Peterson: Answering Questions About the Proposed 40B Complex on West Street

Medfield Board of Selectmen chair answers readers' questions regarding the proposed affordable housing complex on West Street.

Medfield Board of Selectmen chair Osler "Pete" Peterson shared his thoughts and provided some answers to reader questions regarding the 40B affordable housing complex proposed to be built on West Street.

The following response to the Medfield Patch article, "," was published on Peterson's blog, "Medfield 02052."

Here are my responses to the questions raised about the proposed 40B on West Street.

Shawn Collins asked:

“Do the Planning Board members and your fellow Selectmen still have the same opinion of 40R, especially with current sentiment from residents over the Gatehouse Group LLC’s proposed project?”

The opinions of my colleagues on the selectmen and planning board about 40R were expressed at one meeting about employing 40R at the , so I do not know their current opinions with respect to the Gatehouse project.

“Does the Gatehouse Group benefit from the fact that the Medfield North Meadows LLC’s proposed project was already permitted by the Town back in 2008? Are they (Gatehouse) submitting what is essentially the same plan? What kind of timeline for approval are we looking at here?”

The two , as the current proposal is for 96 rental apartments whereas the previously approved and permitted proposal was for around 37 ownership condominiums. The prior proposal should have no effect on the current proposal. Almost all town permitting on a 40B is done by the Zoning Board of Appeals of the Town of Medfield, whereas in the usual course, the planning board would permit many aspects of a non-40B development. Where the ZBA is dealing with so many issues, it often needs multiple hearing dates to get all the information that it needs to be able to make its decision, and each hearing date needs to be advertised weekly for two weeks, so the process can be extended. Once the hearing is closed, the ZBA has 90 days to issue its written decision. The members of the Zoning Board of Appeals of the Town of Medfield are all volunteers, and the decisions must perforce get written around their regular jobs, so they often need all that time to get the decisions done.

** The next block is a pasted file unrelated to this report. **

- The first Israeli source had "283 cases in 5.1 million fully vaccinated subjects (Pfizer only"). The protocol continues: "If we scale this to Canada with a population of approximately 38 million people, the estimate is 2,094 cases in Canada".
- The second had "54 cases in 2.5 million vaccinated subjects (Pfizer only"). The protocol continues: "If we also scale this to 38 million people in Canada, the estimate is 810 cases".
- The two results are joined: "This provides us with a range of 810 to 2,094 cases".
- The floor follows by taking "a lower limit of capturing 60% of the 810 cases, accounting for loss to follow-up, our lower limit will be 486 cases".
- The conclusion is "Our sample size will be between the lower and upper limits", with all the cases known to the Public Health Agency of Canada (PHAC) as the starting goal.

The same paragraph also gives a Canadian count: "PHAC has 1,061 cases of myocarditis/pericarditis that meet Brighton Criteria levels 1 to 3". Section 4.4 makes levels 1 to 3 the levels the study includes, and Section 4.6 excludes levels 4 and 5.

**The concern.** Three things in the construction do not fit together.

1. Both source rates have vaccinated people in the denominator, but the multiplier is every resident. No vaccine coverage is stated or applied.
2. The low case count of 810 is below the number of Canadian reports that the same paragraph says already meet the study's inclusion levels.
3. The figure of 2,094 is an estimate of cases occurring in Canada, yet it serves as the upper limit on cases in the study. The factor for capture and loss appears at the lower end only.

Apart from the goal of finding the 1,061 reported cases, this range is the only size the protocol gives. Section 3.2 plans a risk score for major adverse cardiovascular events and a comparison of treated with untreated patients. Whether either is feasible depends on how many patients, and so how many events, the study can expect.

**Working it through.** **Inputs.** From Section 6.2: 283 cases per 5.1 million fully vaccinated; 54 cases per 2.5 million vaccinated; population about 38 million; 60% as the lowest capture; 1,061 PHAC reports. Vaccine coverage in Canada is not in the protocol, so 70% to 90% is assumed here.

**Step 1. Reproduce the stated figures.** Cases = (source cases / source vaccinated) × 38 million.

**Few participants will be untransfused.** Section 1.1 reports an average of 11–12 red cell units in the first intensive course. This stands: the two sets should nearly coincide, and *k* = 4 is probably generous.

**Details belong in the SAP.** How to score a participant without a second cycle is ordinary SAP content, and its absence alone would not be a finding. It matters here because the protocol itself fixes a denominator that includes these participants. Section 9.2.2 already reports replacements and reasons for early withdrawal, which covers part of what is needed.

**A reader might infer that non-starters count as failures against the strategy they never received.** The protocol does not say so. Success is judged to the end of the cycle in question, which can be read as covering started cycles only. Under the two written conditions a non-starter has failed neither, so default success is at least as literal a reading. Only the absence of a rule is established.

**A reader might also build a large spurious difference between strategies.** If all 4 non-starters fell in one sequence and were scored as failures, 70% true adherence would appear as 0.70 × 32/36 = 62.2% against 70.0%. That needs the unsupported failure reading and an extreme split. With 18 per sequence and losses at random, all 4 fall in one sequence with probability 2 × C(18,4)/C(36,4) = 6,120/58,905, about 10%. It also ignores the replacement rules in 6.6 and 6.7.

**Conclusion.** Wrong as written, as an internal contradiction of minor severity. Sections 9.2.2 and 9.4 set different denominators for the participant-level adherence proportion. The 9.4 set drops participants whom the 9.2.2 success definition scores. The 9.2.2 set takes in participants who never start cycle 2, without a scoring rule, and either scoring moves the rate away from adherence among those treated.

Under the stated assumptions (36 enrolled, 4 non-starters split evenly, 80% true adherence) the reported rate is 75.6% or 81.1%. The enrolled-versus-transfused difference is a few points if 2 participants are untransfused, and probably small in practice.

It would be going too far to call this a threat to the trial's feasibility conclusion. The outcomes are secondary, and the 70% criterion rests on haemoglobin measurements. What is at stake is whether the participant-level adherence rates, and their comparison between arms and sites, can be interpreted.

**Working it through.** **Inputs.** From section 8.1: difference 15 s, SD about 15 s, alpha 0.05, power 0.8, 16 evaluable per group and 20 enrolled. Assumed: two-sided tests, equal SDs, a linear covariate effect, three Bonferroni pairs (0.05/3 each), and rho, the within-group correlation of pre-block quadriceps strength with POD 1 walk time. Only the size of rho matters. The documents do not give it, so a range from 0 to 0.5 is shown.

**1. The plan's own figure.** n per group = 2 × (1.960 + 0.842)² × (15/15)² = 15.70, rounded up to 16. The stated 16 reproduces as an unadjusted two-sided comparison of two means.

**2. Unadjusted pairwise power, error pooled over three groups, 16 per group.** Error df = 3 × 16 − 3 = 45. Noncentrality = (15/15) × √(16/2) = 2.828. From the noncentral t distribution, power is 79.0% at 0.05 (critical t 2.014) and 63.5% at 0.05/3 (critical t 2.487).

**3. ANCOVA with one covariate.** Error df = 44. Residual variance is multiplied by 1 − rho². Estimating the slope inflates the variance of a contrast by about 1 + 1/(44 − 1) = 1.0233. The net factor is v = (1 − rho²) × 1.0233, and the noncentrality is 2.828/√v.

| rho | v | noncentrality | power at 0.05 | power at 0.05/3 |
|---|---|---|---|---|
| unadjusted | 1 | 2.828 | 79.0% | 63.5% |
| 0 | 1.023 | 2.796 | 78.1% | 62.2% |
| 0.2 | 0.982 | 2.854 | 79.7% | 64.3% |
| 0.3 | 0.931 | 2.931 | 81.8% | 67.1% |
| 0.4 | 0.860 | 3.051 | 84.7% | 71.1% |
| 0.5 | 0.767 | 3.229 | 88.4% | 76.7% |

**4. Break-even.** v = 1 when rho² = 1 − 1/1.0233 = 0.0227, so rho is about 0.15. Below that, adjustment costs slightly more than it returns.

Under 40B, only 1/4 of the units built need to be actually affordable, and the rest can be market rate units. With owned units (condominiums), a town only gets credit on its affordable housing totals for the 1/4 of the units that are actually the affordable units, whereas, with rental units (apartments), the town gets credit for all the units in the project towards its affordable housing despite only 1/4 of them needing to be actually affordable units.

As that applies to the West Street site, if my recollection of the number of units in the prior proposal is correct, the town would have only been credited with an additional nine units of affordable housing, whereas the apartment proposal would credit the town with 96 units of affordable housing.

The current proposal is to have all 96 units actually provide affordable housing, despite only being required to have 24 provide affordable housing to qualify under 40B.

Rich Callahan asked:

“When does the town meet to discuss this significant matter? Do you know how many states have 40B, can it be overturned?”

The town can go to the public hearings before the Zoning Board of Appeals of the Town of Medfield on the proposed 40B to provide input on the specific project.  The town meetings and/or the Board of Selectmen meetings are the places to have discussions about affordable housing strategies. I do not know what is done about making affordable housing possible in other states. 40B was the subject of a recent initiative petition drive, asking that it be overturned, and the state’s voters opted to keep it in place.

Errin Chapin commented:

“I think it is ridiculous that our town cannot protect itself against these situations. How do you go about getting the state to take this burden into consideration when the project is appealed? Given the fact that the state is already in a position to ruin our town, adding this additional potential development is that much more disturbing. Not sure when the state passed this ramrod bill that they even understood the infrastructure domino effect. I will ask again, is there no tax on developers?”